Series Rating: 3.5/5

overall

I think people who don’t like quirky characters and shorter stories will have a hard time getting into this. But if you like quick reads with a touch for the melodramatics, check this out!

Read if You Like: short series, fake relationships
Avoid if You: want more developed story and characters

similarreads

  • Caught Up in Us by Lauren Blakely (Caught Up In Love Series #1)
  • Lord Bachelor by Tammy L Bailey
  • Break by Vanessa Waltz (Billionaire Series #1)

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Series Review: Irresistible by Stella Rhys

Series Review: Is this series worth your time? Does it get better as the novels progress? Or does it get worse? Find out below:

booksynopsis

Synopsis for Sweet Spot (from Goodreads):

I’ll be the first to admit that I live at extremes. After going ten years locked in what felt like a dysfunctional marriage, I’m now decidedly boy-free. In nearly three years I’ve had no boyfriends, no flings, no dates and no sex. For the sake of my dream career, the sacrifice has been easy.

At least it was.

Until he came along.

Lukas Hendricks. He’s rude, gorgeous, arrogant – a stone-carved wall of muscle and distraction. He’s everything I know to avoid but there’s no avoiding your next-door neighbor. Oh yeah. The man now lives three steps from me and to make matters worse, he crashed into my life while I was relaxed in the tub – mortifying to say the least and it went something like this: I was exposed. He looked. He laughed.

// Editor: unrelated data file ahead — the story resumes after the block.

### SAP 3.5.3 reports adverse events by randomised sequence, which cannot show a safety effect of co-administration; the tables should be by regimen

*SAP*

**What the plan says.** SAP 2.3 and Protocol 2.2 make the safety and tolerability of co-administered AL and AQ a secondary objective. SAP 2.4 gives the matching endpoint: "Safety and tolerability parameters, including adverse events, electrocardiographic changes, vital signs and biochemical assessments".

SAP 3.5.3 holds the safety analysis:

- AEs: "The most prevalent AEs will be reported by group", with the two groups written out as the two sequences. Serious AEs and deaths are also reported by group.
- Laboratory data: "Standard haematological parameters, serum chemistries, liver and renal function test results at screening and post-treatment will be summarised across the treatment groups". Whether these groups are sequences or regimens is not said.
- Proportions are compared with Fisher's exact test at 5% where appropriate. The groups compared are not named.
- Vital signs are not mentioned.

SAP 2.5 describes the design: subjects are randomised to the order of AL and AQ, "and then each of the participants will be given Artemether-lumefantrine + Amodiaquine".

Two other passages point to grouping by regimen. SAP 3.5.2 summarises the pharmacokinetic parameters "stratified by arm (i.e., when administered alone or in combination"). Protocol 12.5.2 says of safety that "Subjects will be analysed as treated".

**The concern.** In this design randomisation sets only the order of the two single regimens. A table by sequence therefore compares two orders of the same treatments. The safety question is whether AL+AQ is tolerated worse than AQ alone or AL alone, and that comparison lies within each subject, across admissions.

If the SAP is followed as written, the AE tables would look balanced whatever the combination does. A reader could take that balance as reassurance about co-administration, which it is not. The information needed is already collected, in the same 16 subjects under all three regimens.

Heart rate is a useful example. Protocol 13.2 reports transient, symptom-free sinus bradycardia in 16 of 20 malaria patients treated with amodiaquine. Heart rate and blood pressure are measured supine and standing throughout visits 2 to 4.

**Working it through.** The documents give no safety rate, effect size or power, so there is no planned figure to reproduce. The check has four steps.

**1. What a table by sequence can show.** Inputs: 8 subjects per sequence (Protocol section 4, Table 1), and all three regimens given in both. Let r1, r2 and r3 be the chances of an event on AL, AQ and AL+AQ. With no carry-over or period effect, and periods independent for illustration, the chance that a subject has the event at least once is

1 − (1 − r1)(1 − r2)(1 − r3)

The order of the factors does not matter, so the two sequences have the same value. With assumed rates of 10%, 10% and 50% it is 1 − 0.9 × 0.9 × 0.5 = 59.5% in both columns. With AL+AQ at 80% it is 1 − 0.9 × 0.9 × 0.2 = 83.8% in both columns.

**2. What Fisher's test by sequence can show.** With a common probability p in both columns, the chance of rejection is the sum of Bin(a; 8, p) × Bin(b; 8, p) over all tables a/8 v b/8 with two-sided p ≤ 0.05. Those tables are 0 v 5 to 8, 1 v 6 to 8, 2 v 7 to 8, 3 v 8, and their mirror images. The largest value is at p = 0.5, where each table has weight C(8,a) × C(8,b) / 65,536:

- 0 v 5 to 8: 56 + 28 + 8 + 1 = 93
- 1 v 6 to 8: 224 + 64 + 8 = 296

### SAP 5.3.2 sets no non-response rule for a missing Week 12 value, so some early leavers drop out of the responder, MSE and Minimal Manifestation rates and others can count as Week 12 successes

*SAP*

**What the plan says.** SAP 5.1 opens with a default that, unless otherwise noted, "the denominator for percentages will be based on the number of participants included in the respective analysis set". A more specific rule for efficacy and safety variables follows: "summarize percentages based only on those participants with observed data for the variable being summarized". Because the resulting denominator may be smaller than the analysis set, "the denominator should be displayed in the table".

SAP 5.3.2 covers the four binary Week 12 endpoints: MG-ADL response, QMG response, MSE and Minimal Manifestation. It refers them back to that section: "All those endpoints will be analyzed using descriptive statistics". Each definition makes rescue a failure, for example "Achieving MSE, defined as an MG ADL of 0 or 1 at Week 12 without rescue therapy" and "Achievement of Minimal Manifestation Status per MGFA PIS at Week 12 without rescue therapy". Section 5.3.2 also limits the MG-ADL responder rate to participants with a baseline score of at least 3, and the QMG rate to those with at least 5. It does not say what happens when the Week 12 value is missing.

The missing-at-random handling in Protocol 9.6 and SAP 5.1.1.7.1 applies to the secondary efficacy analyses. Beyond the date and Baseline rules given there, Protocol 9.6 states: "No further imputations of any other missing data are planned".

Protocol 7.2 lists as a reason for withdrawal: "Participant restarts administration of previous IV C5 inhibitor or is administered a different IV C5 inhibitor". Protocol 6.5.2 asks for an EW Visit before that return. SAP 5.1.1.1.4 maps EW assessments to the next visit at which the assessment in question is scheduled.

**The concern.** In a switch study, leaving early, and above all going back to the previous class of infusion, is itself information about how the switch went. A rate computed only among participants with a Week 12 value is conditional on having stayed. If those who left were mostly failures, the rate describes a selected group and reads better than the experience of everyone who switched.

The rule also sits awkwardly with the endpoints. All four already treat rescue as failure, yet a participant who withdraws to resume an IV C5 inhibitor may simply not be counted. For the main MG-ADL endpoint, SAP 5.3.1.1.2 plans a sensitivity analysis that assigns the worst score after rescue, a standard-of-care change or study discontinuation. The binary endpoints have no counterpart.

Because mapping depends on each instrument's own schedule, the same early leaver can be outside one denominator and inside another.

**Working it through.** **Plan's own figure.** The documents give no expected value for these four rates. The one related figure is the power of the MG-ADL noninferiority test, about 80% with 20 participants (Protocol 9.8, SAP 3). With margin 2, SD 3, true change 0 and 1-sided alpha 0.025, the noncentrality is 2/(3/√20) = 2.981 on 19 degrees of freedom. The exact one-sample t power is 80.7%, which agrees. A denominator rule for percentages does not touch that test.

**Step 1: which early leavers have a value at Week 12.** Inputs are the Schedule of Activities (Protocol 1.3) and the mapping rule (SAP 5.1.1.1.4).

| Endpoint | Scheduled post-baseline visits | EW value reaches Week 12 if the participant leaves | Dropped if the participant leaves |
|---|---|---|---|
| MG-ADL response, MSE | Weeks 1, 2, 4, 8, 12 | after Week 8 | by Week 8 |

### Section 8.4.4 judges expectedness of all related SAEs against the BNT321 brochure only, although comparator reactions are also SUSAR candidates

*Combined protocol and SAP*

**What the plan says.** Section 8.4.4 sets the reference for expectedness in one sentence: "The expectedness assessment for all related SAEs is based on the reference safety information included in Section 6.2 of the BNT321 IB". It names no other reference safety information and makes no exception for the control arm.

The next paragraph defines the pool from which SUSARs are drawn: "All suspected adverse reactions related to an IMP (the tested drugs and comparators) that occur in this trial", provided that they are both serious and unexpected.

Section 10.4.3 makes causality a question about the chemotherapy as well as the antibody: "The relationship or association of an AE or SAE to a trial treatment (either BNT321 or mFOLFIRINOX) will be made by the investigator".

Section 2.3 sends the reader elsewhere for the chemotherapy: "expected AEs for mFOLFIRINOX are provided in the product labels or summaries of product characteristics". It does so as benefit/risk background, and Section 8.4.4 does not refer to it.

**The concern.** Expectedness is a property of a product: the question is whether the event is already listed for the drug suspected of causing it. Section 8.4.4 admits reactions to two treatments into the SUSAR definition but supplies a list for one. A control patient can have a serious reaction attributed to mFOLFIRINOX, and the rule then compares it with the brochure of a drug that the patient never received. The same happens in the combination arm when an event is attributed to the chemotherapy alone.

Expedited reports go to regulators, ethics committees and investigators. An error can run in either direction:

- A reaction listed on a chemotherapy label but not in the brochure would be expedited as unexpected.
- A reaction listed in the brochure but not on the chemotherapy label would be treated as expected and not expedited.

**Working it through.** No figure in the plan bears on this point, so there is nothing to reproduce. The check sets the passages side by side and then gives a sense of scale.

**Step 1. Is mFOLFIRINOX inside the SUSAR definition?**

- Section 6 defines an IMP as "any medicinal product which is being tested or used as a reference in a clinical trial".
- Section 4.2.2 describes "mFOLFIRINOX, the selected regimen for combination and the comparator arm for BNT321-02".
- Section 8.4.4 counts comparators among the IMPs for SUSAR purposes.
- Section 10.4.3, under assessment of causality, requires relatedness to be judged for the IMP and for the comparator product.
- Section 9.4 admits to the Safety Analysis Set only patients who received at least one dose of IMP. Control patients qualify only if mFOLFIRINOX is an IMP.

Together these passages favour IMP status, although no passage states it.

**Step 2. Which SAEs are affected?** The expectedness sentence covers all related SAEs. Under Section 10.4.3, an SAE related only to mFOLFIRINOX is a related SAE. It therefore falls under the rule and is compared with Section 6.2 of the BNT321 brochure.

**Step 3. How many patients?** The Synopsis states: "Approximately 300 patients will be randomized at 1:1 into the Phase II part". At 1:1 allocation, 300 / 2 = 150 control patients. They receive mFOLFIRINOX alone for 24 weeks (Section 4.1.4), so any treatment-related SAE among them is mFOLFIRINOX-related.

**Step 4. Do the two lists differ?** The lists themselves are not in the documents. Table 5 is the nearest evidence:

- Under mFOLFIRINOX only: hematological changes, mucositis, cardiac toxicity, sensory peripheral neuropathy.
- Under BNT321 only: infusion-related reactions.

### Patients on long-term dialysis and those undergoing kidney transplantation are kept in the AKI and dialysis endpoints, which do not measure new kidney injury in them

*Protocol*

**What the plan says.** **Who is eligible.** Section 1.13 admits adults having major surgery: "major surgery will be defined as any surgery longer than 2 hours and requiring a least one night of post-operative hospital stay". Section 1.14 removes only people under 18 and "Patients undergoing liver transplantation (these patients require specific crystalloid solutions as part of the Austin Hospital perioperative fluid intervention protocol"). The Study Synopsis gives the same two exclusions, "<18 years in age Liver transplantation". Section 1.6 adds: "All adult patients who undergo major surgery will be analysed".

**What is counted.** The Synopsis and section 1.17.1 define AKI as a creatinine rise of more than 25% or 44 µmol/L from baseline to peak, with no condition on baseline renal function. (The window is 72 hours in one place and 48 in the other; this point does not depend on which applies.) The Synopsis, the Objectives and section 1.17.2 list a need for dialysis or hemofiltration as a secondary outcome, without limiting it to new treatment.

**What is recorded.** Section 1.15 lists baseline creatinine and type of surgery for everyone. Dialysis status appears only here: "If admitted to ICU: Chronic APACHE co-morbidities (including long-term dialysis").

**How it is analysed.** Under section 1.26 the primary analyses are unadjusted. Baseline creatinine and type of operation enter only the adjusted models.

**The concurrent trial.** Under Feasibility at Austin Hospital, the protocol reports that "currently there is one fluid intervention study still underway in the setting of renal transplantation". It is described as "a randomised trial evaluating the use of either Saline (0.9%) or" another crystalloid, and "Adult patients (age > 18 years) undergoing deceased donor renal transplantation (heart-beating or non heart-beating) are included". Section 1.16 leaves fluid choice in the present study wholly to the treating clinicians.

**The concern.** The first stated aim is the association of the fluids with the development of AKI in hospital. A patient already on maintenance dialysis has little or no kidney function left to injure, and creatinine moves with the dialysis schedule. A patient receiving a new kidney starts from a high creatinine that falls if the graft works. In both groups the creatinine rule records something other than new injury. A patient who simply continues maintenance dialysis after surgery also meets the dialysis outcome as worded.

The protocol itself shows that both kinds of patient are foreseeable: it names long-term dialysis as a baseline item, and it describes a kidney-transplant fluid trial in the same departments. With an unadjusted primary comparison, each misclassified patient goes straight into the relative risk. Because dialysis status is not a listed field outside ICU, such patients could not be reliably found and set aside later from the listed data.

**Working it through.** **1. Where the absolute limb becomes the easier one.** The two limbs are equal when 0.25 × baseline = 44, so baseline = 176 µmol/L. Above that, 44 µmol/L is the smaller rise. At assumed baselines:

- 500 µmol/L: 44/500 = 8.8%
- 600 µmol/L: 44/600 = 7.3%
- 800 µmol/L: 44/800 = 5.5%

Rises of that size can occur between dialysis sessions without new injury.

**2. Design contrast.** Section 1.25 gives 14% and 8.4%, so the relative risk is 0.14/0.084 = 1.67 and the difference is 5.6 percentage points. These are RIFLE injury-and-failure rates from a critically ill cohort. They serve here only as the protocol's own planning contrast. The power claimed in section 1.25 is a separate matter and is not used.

And then I locked myself out.

In short, Lukas Hendricks was trouble from the start. And me?

I was – for the first time in years – about to be screwed.

breakdown

SERIESous’ Top Picks: Must Watch Author 2018
Series: Irresistible
Author: Stella Rhys
# of Books: 4 (Sweet Spot, Bad Boss, Dirty Deeds, Hothead)
Book Order: Connected
Complete?: Yes
Genre: Adult, Contemporary, Romance
Heat Rating: Hot
Point of View: First Person, Alternating
Publication Dates: March 2017 – February 2018
Source & Format: Public Library–Audiobook; Hidden Gems–eARC (Hothead only)

Copy provided: Hothead (Book #4)

thoughts

Why I Picked it Up / My Expectations:

I actually read this series a little out of order by picking up Book #4, Hothead as a review copy. Little did I know that I had already marked Books 1 & 2 on my library’s audiobook collection to read so it was a happy coincidence. I ended up loving Hothead so I couldn’t wait to see this series from the beginning!